U.S. Air Force Senior Airman Judith Bulkley, an electrical and environmental systems specialist deployed from the 23rd Aircraft Maintenance Squadron, Moody Air Force Base, Ga., exits an A-10C Thunderbolt II after performing an external power operations check on the aircraft at Kandahar Airfield, Afghanistan. Because service members in particular are often exposed to high noise levels, hearing protection is crucial, especially with a TBI. (U.S. Air Force photo by Tech. Sgt. Stephen Schester)

Recommended Content:

Hearing and Balance Injuries | Traumatic Brain Injury

The impact of traumatic brain injuries on community life

Photo
9/27/2016
A soldier at Joint Base Elmendorf-Richardson’s traumatic brain injury clinic in Alaska takes a cognitive hand-eye coordination test on a driving stimulator.

A soldier at Joint Base Elmendorf-Richardson’s traumatic brain injury clinic in Alaska takes a cognitive hand-eye coordination test on a driving stimulator.

Recommended Content:

Traumatic Brain Injury

Public Health Service Cmdr. Robin Toblin speaks at TBI Summit

Photo
9/21/2016
Public Health Service Cmdr. Robin Toblin with the Walter Reed Army Institute of Research was one of the more than 1,700 health care providers and policy makers from the Military Health System, the Department of Veterans Affairs, academia and commercial research companies who met in person and virtually during the recent Defense Centers of Excellence for Psychological Health and Traumatic Brain Injury Summit held at the Defense Health Headquarters in Falls Church, Virginia. (DCoE photo by Terry Welch)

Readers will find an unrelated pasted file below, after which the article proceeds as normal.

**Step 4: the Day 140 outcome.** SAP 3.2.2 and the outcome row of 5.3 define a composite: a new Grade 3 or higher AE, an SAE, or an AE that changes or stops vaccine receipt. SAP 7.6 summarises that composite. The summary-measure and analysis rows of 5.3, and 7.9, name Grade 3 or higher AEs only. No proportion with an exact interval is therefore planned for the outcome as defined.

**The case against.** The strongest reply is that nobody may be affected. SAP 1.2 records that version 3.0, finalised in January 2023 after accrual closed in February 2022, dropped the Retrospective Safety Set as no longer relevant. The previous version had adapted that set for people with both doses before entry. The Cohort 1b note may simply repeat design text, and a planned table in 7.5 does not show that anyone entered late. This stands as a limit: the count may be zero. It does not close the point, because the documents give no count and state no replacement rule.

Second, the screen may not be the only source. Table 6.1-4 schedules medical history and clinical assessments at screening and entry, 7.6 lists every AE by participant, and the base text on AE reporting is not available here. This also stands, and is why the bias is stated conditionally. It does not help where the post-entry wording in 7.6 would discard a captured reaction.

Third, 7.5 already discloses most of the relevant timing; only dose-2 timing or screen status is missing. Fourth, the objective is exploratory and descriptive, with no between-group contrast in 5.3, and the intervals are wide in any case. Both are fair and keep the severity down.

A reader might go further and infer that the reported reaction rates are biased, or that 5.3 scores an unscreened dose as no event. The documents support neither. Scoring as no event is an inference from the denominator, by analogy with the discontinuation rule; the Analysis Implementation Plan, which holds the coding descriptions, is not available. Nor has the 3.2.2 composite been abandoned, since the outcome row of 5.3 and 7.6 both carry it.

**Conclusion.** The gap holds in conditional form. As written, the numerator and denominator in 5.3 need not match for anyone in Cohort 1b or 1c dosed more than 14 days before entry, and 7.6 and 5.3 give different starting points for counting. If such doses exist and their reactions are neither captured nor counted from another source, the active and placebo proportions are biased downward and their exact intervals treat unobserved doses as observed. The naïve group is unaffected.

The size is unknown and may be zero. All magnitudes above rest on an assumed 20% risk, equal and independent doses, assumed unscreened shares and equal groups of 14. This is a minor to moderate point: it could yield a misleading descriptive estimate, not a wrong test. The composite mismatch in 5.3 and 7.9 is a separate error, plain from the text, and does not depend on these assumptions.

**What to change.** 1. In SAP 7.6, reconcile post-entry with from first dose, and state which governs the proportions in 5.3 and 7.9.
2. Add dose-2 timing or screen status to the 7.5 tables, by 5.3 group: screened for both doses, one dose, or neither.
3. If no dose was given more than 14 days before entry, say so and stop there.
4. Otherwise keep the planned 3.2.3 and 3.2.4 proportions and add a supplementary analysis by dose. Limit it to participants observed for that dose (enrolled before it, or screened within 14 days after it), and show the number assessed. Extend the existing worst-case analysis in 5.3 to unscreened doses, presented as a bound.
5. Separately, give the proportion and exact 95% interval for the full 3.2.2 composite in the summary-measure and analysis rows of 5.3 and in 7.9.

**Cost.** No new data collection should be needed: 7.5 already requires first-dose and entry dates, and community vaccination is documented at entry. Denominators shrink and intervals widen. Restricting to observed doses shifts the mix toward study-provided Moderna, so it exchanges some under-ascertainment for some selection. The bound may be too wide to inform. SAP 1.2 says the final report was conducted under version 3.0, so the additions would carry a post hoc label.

Public Health Service Cmdr. Robin Toblin with the Walter Reed Army Institute of Research was one of the more than 1,700 health care providers and policy makers from the Military Health System, the Department of Veterans Affairs, academia and commercial research companies who met in person and virtually during the recent Defense Centers of Excellence for Psychological Health and Traumatic Brain Injury Summit held at the Defense Health Headquarters in Falls Church, Virginia. (DCoE photo by Terry Welch)

Recommended Content:

Traumatic Brain Injury
Showing results 1 - 4 Page 1 of 1

DHA Address: 7700 Arlington Boulevard | Suite 5101 | Falls Church, VA | 22042-5101

Some documents are presented in Portable Document Format (PDF). A PDF reader is required for viewing. Download a PDF Reader or learn more about PDFs.